How to win a hobby loss case
The law regarding the deductibility of hobby losses is well settled. The court decisions are mainly a question of fact. Building upon a recent court case, this article points out tax planning to support your client’s ability to deduct the losses from their activity.
In Wondries v. Commissioner, T.C. Memo 2023-5, the California taxpayer was a successful businessman mainly in car dealerships. His total income for the years under audit was $11M, $12M, and $9M. Though he had no previous experience in ranching, he bought an 1,100-acre spread hoping to make money by raising cattle and guiding hunts. He hired an experienced foreman to run the ranch.
Early on, it became apparent that the ranch would not be profitable from an operational view, so the only way to make a profit would be to eventually sell the property for a gain. Generating very little gross income from operations, the net loss for each of the years under audit was $474,000, $223,000, and $229,000. Nice write offs.
The IRS disallowed the deductions, and the case went to court. In determining if there was a profit motive, the court looked at the nine objective factors spelled out in Regulation 1.183-2(b). The key is to turn as many factors as possible into a positive or neutral point. No one factor is determinative. The court weighs these out on the scale of judgement. We will go through these nine factors, pointing out tips along the way.
Using the 9 factors of determining for-profit activity to deduct hobby losses
- Manner in which the taxpayer carries on the activity. In addition to good books and records, you should have a plan in writing each year that shows how your client is going to make a profit.
- The expertise of the taxpayers or his advisors. You need two types of expertise: general business and activity specific. In this case, the expertise was ranching. If the taxpayer lacks the expertise, they can hire an expert. Wondries hired a ranch foreman, and that counted. If your clients lack business expertise, they can hire you as their accountant to advise, and that would count.
- The time and effort expended by the taxpayers in carrying on the activity. Part -time is okay. It’s also okay to hire someone to do the work, as Wondries did in hiring the foreman.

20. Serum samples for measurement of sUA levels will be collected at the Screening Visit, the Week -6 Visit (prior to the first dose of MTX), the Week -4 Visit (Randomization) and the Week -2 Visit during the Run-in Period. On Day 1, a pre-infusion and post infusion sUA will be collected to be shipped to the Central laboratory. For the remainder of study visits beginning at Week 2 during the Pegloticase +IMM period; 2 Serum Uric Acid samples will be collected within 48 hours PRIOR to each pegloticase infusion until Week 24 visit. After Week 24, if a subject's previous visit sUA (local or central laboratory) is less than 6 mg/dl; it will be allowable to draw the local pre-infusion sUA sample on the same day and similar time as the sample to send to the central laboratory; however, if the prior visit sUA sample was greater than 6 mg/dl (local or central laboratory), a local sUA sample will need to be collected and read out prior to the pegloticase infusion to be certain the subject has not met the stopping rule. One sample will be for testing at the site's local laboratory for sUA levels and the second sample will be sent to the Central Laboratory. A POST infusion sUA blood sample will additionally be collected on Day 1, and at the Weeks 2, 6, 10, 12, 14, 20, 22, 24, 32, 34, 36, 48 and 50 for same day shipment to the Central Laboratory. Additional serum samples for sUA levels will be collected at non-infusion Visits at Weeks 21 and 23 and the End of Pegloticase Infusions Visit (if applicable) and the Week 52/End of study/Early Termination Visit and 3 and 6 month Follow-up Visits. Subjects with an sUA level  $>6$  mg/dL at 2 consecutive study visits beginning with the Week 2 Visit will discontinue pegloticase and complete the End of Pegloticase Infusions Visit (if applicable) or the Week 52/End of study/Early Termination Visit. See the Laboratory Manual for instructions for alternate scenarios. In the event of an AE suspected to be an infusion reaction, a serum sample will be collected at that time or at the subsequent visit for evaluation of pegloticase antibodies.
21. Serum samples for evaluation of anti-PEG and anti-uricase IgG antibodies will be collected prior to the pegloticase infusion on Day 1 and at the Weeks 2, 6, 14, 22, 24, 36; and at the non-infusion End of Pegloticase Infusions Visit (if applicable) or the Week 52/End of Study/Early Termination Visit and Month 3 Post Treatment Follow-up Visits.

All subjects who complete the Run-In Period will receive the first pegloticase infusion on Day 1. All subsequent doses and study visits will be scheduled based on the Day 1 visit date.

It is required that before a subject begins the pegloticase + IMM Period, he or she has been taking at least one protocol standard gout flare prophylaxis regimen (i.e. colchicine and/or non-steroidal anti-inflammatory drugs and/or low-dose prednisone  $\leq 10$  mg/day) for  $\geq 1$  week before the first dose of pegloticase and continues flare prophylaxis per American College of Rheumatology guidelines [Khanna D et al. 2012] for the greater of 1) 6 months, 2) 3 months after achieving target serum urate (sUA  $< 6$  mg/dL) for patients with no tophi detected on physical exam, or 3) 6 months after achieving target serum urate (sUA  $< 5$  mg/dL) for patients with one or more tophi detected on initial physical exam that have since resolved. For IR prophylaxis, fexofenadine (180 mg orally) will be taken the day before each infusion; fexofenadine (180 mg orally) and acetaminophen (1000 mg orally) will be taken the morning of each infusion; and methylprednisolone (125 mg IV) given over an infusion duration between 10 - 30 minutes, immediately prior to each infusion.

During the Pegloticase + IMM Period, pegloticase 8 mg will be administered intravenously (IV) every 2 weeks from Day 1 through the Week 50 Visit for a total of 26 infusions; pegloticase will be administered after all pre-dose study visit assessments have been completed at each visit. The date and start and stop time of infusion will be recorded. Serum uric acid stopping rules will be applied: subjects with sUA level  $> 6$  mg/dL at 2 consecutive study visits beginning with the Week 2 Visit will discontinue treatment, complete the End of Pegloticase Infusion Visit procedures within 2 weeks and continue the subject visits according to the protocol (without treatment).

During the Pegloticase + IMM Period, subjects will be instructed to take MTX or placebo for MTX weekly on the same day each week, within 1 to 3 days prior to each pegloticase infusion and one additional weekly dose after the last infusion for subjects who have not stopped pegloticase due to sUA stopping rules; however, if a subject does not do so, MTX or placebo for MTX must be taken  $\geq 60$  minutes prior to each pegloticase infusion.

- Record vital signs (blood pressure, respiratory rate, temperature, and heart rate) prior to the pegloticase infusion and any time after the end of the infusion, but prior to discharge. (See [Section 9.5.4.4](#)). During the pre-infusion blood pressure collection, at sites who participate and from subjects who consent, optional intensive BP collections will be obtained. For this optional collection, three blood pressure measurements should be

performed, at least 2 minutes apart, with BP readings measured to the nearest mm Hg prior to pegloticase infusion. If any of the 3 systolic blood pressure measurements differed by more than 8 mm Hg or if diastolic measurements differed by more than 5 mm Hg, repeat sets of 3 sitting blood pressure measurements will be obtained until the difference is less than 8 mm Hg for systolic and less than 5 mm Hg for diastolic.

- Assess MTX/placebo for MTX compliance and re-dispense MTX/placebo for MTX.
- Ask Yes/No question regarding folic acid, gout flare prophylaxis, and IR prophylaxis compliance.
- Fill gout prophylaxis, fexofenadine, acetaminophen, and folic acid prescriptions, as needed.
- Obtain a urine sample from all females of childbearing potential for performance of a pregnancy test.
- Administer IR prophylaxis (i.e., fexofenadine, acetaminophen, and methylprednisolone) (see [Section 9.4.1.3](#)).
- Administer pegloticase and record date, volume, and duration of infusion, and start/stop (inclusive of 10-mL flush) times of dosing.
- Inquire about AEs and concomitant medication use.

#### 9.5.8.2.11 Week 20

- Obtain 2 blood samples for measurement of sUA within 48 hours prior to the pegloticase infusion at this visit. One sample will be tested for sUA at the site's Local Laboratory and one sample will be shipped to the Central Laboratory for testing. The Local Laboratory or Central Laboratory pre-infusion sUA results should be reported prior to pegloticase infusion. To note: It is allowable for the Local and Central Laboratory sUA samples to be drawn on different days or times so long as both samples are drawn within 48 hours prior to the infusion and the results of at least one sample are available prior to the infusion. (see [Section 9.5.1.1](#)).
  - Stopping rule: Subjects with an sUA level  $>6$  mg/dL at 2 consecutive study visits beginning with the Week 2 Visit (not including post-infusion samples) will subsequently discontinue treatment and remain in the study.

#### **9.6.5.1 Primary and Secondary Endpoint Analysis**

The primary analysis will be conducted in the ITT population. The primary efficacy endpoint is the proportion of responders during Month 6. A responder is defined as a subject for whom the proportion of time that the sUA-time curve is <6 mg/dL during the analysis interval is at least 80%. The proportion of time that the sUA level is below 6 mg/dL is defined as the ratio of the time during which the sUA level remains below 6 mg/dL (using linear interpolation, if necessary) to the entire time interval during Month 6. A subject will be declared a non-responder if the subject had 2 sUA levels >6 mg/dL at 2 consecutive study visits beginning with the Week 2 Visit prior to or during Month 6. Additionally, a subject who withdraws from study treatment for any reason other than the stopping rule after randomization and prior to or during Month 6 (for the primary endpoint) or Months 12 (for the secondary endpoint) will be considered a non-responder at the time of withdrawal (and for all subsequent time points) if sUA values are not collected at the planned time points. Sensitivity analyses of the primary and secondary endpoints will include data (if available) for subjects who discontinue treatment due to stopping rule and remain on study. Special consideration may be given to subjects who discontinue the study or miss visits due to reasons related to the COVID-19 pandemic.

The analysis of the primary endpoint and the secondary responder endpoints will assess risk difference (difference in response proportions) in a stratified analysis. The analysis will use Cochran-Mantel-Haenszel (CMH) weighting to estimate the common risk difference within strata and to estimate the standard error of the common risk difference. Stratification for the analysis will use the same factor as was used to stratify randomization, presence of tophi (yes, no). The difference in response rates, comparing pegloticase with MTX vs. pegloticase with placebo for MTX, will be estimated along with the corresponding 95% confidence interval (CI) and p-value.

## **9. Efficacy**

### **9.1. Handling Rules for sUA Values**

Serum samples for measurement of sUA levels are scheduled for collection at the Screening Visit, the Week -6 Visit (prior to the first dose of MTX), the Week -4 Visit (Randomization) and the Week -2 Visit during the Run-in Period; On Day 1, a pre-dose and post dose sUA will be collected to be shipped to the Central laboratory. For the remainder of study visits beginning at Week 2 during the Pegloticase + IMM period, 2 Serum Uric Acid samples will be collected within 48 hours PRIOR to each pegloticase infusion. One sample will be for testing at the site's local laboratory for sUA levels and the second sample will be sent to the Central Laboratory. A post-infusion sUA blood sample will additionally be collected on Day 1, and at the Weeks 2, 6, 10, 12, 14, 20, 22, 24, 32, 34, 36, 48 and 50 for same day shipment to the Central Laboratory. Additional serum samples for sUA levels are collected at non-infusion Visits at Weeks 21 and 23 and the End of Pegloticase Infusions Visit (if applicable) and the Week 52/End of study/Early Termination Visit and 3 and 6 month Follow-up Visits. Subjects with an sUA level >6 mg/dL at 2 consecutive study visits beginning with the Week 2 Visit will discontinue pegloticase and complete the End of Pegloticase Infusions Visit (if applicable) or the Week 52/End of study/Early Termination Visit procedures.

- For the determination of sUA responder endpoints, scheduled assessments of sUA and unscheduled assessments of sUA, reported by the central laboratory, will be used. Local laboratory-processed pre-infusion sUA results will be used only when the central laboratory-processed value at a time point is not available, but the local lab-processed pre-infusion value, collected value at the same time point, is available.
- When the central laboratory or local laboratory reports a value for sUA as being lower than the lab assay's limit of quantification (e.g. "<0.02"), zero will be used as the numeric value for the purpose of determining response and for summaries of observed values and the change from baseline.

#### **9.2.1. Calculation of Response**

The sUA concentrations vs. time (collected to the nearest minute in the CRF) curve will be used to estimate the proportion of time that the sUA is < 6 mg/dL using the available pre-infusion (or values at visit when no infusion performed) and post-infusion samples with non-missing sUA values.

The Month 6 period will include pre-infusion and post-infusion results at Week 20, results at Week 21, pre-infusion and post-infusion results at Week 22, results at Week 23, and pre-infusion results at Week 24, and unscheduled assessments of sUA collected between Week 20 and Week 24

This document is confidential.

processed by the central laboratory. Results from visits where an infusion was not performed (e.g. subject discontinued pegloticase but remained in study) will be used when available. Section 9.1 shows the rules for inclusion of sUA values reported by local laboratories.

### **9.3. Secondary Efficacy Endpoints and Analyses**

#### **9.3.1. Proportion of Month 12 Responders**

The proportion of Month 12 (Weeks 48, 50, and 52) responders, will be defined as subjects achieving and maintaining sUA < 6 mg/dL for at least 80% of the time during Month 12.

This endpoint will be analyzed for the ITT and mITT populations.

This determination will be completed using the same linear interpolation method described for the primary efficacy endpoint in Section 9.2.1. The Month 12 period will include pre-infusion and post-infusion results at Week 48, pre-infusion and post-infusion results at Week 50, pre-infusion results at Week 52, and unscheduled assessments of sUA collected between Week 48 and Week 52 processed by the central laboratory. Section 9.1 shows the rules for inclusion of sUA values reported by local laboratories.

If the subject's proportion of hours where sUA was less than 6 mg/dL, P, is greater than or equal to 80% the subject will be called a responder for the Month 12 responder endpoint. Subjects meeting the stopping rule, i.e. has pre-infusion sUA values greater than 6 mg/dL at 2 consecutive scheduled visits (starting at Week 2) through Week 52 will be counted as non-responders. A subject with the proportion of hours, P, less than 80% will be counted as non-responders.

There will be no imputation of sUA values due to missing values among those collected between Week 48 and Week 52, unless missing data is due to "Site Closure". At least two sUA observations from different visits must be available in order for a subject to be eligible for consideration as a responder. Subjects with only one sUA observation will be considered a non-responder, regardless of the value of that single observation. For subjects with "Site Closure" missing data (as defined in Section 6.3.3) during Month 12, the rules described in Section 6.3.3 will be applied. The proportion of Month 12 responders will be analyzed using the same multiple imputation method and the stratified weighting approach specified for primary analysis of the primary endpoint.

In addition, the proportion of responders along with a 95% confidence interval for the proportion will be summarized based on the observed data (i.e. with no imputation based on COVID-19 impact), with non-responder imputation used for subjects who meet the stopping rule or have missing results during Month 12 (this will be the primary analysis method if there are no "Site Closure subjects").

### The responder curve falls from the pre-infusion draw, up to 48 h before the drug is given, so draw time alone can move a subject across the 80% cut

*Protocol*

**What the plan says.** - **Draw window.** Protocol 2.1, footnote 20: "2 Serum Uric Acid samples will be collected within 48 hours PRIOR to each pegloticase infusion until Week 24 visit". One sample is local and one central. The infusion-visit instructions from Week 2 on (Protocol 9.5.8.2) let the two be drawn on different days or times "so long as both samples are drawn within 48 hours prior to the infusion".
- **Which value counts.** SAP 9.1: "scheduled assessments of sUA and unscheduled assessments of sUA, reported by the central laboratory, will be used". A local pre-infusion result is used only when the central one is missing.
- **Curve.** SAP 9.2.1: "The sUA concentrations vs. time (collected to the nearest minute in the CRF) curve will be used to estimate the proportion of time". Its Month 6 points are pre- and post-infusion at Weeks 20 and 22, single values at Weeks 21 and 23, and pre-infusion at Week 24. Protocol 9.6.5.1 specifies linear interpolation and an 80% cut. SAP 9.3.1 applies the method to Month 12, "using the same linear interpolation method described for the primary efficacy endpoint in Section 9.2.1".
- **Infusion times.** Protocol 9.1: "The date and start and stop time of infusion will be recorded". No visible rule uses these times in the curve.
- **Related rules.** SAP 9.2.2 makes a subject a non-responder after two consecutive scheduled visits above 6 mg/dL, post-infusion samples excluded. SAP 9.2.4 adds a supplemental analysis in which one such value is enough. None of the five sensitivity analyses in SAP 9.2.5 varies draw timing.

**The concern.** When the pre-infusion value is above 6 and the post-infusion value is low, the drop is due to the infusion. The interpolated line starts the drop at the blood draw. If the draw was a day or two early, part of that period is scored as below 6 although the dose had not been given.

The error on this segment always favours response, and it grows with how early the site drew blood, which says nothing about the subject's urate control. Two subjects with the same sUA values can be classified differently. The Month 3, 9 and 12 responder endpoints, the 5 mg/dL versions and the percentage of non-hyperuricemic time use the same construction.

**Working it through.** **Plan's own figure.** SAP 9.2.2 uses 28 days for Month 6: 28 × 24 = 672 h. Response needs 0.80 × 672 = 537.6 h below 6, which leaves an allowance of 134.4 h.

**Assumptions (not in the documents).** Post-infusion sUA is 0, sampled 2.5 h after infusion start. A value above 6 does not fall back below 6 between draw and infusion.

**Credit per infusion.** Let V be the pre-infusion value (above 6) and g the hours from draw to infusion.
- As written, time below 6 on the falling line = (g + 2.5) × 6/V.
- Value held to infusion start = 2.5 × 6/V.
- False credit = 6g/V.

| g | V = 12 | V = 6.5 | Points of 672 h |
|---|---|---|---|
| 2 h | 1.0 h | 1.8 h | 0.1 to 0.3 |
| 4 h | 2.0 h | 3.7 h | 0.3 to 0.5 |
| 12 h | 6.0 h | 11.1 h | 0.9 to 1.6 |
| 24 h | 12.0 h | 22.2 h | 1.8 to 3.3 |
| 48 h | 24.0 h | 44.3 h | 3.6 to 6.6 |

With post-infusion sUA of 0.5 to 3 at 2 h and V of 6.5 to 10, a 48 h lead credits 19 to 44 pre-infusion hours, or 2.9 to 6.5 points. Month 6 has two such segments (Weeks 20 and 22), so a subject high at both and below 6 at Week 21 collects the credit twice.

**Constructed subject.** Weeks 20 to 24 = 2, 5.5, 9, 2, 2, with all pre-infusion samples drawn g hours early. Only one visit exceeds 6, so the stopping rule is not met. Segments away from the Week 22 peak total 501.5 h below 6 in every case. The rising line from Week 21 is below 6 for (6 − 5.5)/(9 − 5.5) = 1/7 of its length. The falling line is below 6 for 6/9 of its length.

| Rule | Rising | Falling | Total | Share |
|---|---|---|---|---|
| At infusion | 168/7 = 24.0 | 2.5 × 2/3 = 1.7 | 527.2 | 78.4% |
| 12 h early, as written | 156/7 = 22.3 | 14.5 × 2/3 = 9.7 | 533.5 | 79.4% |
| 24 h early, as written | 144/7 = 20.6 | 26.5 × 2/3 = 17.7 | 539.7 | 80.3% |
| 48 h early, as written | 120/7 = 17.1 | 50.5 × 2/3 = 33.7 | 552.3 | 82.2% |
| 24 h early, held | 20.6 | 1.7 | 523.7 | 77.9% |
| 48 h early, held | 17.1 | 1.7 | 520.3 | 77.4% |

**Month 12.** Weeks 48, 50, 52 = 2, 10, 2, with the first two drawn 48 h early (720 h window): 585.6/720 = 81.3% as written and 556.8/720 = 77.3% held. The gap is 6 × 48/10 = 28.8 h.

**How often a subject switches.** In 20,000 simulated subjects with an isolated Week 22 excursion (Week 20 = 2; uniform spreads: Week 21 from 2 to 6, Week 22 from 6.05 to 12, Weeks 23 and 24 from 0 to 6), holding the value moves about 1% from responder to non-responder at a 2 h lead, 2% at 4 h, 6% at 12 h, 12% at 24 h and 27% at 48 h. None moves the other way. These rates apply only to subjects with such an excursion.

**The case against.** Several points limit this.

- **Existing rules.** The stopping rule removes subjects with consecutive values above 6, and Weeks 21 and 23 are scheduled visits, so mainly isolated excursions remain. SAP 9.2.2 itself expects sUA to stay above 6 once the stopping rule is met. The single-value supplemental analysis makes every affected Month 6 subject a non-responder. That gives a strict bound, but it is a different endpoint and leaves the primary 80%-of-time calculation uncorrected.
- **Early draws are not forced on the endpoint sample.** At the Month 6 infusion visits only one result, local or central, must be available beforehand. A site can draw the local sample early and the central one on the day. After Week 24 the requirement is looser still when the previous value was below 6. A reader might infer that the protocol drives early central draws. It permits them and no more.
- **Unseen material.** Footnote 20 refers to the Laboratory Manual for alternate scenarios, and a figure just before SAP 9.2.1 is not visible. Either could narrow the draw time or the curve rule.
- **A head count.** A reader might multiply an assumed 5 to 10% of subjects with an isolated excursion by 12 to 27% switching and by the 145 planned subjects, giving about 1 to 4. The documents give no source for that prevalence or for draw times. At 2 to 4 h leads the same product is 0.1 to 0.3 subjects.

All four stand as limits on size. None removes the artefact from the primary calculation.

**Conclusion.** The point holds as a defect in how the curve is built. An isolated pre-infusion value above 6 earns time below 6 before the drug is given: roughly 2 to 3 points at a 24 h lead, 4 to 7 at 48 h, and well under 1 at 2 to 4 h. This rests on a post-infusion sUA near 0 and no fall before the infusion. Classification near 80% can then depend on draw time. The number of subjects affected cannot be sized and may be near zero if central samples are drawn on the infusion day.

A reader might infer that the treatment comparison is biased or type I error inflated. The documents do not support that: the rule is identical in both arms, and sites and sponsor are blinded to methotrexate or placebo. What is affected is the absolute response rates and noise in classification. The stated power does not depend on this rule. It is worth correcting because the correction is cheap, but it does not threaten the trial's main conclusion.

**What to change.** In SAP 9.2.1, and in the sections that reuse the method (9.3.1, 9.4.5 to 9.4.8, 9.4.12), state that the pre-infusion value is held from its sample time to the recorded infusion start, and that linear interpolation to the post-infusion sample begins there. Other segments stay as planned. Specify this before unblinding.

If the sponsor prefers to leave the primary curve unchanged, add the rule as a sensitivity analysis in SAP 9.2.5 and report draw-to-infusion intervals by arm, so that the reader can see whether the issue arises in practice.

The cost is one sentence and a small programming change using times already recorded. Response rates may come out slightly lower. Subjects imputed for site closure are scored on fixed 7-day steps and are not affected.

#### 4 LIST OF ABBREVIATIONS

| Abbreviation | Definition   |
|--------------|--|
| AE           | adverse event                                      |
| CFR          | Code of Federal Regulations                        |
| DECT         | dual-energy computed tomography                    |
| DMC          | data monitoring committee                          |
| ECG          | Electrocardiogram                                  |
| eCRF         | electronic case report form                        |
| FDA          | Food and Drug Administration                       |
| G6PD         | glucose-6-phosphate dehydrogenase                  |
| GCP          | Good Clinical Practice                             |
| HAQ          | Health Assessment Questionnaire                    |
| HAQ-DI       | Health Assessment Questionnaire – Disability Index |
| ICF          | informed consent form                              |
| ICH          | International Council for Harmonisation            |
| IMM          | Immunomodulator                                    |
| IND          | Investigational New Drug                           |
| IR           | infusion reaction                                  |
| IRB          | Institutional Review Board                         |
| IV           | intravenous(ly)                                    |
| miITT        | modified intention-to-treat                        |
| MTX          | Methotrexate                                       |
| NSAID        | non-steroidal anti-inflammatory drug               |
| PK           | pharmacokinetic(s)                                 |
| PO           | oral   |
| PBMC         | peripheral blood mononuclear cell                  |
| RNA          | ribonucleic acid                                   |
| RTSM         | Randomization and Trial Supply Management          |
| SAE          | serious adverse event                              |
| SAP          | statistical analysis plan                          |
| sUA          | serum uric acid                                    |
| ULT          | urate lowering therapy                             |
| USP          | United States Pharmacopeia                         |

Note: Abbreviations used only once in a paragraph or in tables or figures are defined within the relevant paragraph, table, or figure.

- Expectation that assets used in the activity may appreciate in value. Your client could lose money every year and deduct the losses if the property is expected to appreciate in value to cover the losses.
- The success of the taxpayer in carrying on similar or dissimilar activities. In Crile v. Commissioner, T. C Memo 2014-202, a self- employed artist was able to use her experience as an art teacher in winning this point. “Obtaining the teaching position . . . showed she had the skills, determination, and personal qualities that also might benefit her career as an artist." "She showed diligence, initiative, foresight, and other qualities that generally lead to success in other activities."
- The taxpayer’s history of income or losses with respect to the activity. If your client has continual losses, you will probably lose on this point. However, start-up losses are allowed. Also allowed for this point are losses that were unforeseen or out of the control of the taxpayer such as a drought, disease, fire, or depressed market.
- The amount of occasional profits, if any, which were earned. The Regulations provide that an occasional small profit from an activity generating large losses, or from an activity in which the taxpayer has made a large investment, would not generally be determinative that the activity is engaged in for profit. For most clients, this is not a point easy to overcome.
- The financial status of the taxpayer. This is another point that may be difficult for most clients because they are benefitting from the loss deduction. As the Regulations provide, substantial income from sources other than the activity (particularly if the losses from the activity generate substantial tax benefits) may indicate that the activity is not engaged in for profit especially if there are personal or recreational elements involved. However, in Huff v. Commissioner, T.C. Memo 2021-140, the court gave this point to the taxpayer. Why? Because the losses of under $100,000 a year were miniscule compared to their AGI of over $20M per year.
- Elements of personal pleasure or recreation. This factor can also be hard to turn into a positive point for many clients because they like doing the hobby (activity). However, this often-negative point may turn at least neutral by following Crile, the case mentioned in point 5. Though Crile loved to paint, she did not like the administrative work, so the court deemed this point neutral. It’s likely that a similar situation may exist for most taxpayers where there is an unenjoyable aspect of the activity making this at least a neutral point.
Wondries and Crile both won their cases. With a little planning, your clients could enjoy the same outcome.
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The content contained in this article is for informational purposes only and is not tax advice. You should consult a tax advisor for advice applicable to your situation.